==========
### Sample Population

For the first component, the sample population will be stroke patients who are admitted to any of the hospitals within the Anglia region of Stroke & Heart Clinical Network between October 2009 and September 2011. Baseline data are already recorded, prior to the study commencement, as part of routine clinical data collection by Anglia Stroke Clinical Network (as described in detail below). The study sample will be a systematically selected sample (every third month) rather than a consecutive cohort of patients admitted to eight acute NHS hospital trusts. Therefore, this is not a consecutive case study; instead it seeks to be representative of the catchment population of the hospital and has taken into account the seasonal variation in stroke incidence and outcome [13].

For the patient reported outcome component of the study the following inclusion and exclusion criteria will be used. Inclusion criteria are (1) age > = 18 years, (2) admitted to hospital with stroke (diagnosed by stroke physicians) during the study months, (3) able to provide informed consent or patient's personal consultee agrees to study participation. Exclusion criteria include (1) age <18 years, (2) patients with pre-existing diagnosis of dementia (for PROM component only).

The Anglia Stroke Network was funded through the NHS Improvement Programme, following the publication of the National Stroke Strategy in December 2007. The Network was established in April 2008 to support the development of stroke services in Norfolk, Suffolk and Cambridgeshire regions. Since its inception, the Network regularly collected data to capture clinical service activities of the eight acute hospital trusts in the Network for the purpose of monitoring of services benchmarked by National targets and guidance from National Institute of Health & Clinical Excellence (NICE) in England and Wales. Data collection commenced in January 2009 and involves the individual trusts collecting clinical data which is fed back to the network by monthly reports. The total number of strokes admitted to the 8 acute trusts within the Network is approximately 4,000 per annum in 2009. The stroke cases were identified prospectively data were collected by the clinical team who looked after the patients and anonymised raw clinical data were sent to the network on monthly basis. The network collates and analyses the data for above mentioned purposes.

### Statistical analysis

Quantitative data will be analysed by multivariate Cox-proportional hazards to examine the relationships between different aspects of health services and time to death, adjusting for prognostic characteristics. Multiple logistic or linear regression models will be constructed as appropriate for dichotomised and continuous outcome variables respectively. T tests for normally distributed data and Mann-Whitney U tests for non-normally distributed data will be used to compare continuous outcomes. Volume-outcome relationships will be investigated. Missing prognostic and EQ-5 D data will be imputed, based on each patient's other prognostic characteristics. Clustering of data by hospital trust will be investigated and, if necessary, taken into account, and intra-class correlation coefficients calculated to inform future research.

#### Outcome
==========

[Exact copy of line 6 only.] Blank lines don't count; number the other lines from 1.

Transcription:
Quantitative data will be analysed by multivariate Cox-proportional hazards to examine the relationships between different aspects of health services and time to death, adjusting for prognostic characteristics. Multiple logistic or linear regression models will be constructed as appropriate for dichotomised and continuous outcome variables respectively. T tests for normally distributed data and Mann-Whitney U tests for non-normally distributed data will be used to compare continuous outcomes. Volume-outcome relationships will be investigated. Missing prognostic and EQ-5 D data will be imputed, based on each patient's other prognostic characteristics. Clustering of data by hospital trust will be investigated and, if necessary, taken into account, and intra-class correlation coefficients calculated to inform future research.